outside of the storage tank and (see figure 4). cally require 75 gallons of hot water to
covered with insulation and a protec- clean the milking system and 69
Some RHR tanks are available with
tive shell. gallons for the bulk tank.
electrical heating elements so they
The jacketed storage tank, which is can be used as a water heater/RHR In an ideal world, we would like 144
available in 50-, 80- and 120-gallon combined unit. These are advanta- gallons of RHR storage but since the
size tanks (see figure 2) is the most geous where space is limited and bulk tank is only washed every other
popular. Heat is transferred to the water usage is low but at the expense day, we would typically only provide
water as the hot refrigerant gas of reduced heat recovery. storage for 110 gallons (75 gallons
leaving the compressor unit is piped plus half of 69 gallons) so the RHR unit
through the RHR heat exchanger and would be sized to a 120-gallon tank.
cooled (figure 3). Large farms may benefit by having
two or more RHR storage tanks.
Another option for farms needing
additional storage volume is to install
an insulated storage tank next to the
Figure 2. Typical refrigeration heat
RHR unit and plumb the tank drains
recovery installation next to water
heater.
Figure 3. Cut-away view of a refrigeration heat recovery unit.
3 Energy Conservation in Agriculture: Refrigeration Systems

together and the tank outlets at the


top together (see figure 5). Thermal Economic
buoyancy will move warm water into
the storage tank as it is heated. If justification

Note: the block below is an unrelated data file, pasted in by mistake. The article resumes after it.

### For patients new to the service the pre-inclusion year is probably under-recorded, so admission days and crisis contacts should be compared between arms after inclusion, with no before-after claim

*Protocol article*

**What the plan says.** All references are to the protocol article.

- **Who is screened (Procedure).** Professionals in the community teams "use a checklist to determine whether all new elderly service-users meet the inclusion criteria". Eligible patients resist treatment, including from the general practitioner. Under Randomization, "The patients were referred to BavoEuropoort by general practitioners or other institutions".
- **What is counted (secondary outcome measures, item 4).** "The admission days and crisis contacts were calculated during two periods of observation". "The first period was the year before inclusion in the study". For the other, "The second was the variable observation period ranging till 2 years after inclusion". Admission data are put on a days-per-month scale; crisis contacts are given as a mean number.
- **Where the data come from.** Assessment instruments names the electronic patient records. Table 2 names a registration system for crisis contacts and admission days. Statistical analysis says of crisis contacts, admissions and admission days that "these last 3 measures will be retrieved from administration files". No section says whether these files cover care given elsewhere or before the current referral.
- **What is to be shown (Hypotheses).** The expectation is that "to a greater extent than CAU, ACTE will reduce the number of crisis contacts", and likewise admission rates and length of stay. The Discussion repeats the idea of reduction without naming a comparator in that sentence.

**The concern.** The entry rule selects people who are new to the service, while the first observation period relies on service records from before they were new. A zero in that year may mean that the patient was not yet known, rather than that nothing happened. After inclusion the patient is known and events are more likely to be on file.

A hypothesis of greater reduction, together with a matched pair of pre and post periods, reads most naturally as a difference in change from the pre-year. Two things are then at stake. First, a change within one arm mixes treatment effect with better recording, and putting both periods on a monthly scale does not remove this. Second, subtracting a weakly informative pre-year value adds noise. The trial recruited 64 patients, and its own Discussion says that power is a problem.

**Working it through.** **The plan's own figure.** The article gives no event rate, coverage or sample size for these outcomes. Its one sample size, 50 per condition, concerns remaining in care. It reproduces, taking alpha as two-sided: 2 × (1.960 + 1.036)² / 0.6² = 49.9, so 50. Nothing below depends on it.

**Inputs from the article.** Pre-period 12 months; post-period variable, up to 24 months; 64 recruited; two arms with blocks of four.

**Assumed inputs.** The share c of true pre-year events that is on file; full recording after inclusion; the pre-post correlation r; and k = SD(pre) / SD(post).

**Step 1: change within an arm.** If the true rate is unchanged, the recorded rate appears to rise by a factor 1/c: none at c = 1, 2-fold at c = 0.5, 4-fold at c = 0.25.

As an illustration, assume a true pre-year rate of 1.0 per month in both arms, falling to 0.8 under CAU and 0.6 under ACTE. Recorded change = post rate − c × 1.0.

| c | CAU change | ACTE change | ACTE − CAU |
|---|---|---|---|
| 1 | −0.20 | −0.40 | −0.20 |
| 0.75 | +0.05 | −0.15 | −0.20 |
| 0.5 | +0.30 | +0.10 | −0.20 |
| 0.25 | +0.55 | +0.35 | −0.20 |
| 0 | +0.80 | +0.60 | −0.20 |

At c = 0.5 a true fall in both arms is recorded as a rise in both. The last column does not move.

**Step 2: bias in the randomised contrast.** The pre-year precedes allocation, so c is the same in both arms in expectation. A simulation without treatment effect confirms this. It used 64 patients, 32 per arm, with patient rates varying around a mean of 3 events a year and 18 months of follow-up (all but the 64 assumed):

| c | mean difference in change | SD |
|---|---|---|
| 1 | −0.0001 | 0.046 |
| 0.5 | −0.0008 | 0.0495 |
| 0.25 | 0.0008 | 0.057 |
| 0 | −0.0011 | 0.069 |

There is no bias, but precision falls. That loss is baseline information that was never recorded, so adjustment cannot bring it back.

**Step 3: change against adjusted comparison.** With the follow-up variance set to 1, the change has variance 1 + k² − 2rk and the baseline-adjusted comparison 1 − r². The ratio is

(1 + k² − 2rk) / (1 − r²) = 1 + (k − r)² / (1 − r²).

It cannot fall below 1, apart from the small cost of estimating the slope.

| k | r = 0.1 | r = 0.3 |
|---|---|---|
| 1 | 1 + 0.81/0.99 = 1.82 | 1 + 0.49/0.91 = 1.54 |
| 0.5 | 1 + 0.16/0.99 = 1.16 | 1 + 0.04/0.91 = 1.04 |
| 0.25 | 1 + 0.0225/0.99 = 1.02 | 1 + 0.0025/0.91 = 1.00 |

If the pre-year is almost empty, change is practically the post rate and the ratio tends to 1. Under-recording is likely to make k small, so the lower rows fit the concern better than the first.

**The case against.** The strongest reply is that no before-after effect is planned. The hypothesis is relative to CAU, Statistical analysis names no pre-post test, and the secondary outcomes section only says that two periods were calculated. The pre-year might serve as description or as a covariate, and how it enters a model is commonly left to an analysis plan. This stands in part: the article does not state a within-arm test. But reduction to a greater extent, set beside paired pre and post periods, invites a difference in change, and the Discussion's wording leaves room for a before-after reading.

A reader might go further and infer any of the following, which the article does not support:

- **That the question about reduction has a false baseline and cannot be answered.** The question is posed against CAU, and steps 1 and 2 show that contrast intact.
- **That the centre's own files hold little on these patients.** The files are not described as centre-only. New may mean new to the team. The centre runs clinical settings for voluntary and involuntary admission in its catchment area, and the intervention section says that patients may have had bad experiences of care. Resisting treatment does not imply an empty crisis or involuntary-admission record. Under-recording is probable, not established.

increased efficiency is desired, a small The payback for the purchase of an
circulator pump can be installed so RHR unit is based on a reduction in
that water is continuously being circu- water heating costs. If the water is
lated whenever the refrigeration com- heated from 55˚F–100˚F with an RHR
pressors are running. unit and then heated to 165˚F with
the water heater, the estimated water
heating cost savings would be (100˚F -
55˚F)/(165˚F -55˚F) x 100 = 40%
savings. Actual savings will vary
Figure 4. Milk cooling energy flows greatly depending on individual farm
refrigeration system with refrigeration
heat recovery.
conditions.

Tempered
Milk from water
cow, 98˚F 30-50% of
56 BTU/lbs. milk BTUs
of milk to remove Hot water
possible
before storage
Super heated
refrigerant Water
Refrig. heater
heat unit
Refrigeration recovery
Bulk milk
unit(s) unit
storage De-super
38˚F heated
refrigerant

Air-cooled Energy source:


Electricity condenser Potable • electricity
water • propane
• heating oil
• natural gas

Heated air

Figure 5. Refrigeration heat recovery


unit with extra storage tank.

Tempered
water

Hot water

Water
Refrig. Insulated heater
heat storage unit
recovery tank
unit

Circulator pump Energy source:


(optional) • electricity
Potable water • propane
• heating oil
• natural gas
University of Wisconsin Extension • Cooperative Extension 4

An RHR unit can recover 20–60% of If an RHR unit is not being used and is